Norman C. Henss, Philadelphia, for appellant.
Arlen Specter, Dist. Atty., Richard A. Sprague, First Asst. Dist. Atty., Milton M. Stein, Asst. Dist. Atty., Chief, Appeals Div., B. H. Levintow, Philadelphia, for appellee.
Jones, C. J., and Eagen, O'Brien, Roberts, Pomeroy, Nix and Manderino, JJ. O'Brien, J., concurs in the result. Eagen, J., dissents. Nix, J., did not participate in the decision of this case.
Appellant, Arnold Hamilton, was convicted by a jury in Philadelphia County of murder in the first degree, carrying a concealed weapon, and unlawfully carrying a firearm without a license. After the denial of post-trial motions for a new trial and for arrest of judgment, he was sentenced to life imprisonment on the murder charge. It is from this judgment of sentence that he appeals.
The facts of the case may be briefly stated. On December 29, 1967, appellant visited the maternity ward of the Woman's Medicine College Hospital in Philadelphia, where his wife, Cynthia Hamilton, was a patient following the delivery of a baby three days previously. There were several other visitors and patients in the room, including Mrs. Hamilton's step-father. The appellant sat beside his wife's bed for a period of time. At approximately 8:00 p. m., Mrs. Hamilton received a telephone call. As she turned to answer the 'phone, appellant shot her in the back of the head. After firing two more shots into her body, he turned the gun on himself, shooting himself twice in the chest. The wounds inflicted upon his wife proved fatal; from those inflicted upon himself the appellant recovered. At trial, the appellant did not contest the fact that he did shoot and kill his wife. His defense was that he was insane at the time of the commission of the act, and competent evidence was introduced to that effect.
Appellant asserts eight trial errors in support of reversal and the grant of a new trial. Four of these assignments
were not raised at trial, and will therefore not be considered on this appeal.*fn1 Commonwealth v. Little, 449 Pa. 28, 32, 295 A.2d 287 (1972); Commonwealth v. Rogers, 440 Pa. 598, 601, 269 A.2d 449 (1970). Although it is urged that these errors, especially those involved in the charge to the jury, were "basic and fundamental", see e. g., Commonwealth v. Jennings, 442 Pa. 18, 24-26, 274 A.2d 767 (1971), this Court has recently discarded that exception to the general rule that an appellate court will not reverse on a point where no exception or only a general exception was taken to the charge, or on a ground not raised in or by the court below. Commonwealth v. Clair, Pa., 326 A.2d 272 (decided Oct. 1, 1974); Dilliplaine v. Lehigh Valley Trust Co., 457 Pa. 255, 322 A.2d 114 [decided July 1, 1974].*fn2 It is, therefore, unnecessary for us to address ourselves to the question of whether the errors, if such they were, were of the sort to qualify under the "basic and fundamental" approach. Our review of the assignments properly before the Court satisfies us that no error of law or abuse of discretion was made at the trial of this case, and that the judgment should be affirmed.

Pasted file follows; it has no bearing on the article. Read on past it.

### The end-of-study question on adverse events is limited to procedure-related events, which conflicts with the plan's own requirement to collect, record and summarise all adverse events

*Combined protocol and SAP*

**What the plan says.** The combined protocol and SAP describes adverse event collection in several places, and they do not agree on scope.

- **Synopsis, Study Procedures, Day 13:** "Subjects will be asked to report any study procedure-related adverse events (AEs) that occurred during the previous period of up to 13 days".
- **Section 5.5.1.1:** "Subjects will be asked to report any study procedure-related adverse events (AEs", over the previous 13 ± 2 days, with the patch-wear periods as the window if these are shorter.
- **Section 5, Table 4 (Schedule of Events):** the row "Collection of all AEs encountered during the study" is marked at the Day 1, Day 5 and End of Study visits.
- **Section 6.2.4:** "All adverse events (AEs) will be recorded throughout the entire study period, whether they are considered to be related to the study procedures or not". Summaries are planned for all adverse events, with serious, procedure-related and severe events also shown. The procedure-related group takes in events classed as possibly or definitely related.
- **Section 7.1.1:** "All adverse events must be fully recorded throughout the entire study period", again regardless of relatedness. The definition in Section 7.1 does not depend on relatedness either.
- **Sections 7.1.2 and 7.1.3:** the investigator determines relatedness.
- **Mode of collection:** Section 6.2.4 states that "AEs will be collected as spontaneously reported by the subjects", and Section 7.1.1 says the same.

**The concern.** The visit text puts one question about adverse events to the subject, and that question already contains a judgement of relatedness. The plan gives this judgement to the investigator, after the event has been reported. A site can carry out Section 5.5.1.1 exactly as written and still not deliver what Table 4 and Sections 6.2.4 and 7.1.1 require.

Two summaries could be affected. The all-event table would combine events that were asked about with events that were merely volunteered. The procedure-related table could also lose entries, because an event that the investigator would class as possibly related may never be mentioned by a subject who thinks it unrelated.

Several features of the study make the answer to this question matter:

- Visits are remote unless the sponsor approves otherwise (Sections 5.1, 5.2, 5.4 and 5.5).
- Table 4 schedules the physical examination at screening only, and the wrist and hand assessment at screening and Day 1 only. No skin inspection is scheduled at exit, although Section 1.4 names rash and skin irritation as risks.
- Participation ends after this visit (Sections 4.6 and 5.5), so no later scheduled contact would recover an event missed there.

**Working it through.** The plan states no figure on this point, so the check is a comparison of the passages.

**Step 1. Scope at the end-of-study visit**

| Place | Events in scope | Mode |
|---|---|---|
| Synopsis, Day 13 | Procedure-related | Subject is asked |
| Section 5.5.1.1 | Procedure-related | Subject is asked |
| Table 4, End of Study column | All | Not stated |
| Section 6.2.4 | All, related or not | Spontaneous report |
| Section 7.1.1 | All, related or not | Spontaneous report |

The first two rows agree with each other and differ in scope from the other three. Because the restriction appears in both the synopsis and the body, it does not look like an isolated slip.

In support of his insanity defense, appellant presented, in addition to his own testimony and that of lay witnesses, the testimony of a qualified psychiatrist, Dr. Theodore Kushner. Dr. Kushner gave it as his opinion that, at the time of the shooting, the appellant "had a
defect of reasoning, due to a disease of the mind" that rendered him "unable to appreciate the nature and quality of his act". The doctor was then asked whether he had an opinion as to whether Hamilton "was so entirely perverted as rendered the commission of the deed an overwhelming necessity when he shot and killed his wife". Objection to this question was sustained, and appellant urges this ruling as prejudicial error. Immediately thereafter, however, the witness was allowed to respond to a question whether appellant was "suffering a stopgap of his intelligent control and his will, and it rendered it impossible to do otherwise but yield thereto". The answer given was "yes". The doctor then added, "I think Arnold Hamilton had no choice because of his mental illness." If the exclusion of an answer to the first question was error, it would seem to have been cured by the admission of an answer to the second. Moreover, the court affirmed appellant's point for ...